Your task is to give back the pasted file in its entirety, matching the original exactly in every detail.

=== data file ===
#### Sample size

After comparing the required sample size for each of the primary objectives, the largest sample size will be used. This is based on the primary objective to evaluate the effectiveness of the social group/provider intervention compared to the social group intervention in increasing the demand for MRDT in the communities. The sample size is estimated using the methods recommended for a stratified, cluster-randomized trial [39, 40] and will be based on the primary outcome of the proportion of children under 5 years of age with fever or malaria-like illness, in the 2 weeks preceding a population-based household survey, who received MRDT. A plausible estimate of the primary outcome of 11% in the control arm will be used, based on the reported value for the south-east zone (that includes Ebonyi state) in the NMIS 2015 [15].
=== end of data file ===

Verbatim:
#### Sample size

After comparing the required sample size for each of the primary objectives, the largest sample size will be used. This is based on the primary objective to evaluate the effectiveness of the social group/provider intervention compared to the social group intervention in increasing the demand for MRDT in the communities. The sample size is estimated using the methods recommended for a stratified, cluster-randomized trial [39, 40] and will be based on the primary outcome of the proportion of children under 5 years of age with fever or malaria-like illness, in the 2 weeks preceding a population-based household survey, who received MRDT. A plausible estimate of the primary outcome of 11% in the control arm will be used, based on the reported value for the south-east zone (that includes Ebonyi state) in the NMIS 2015 [15].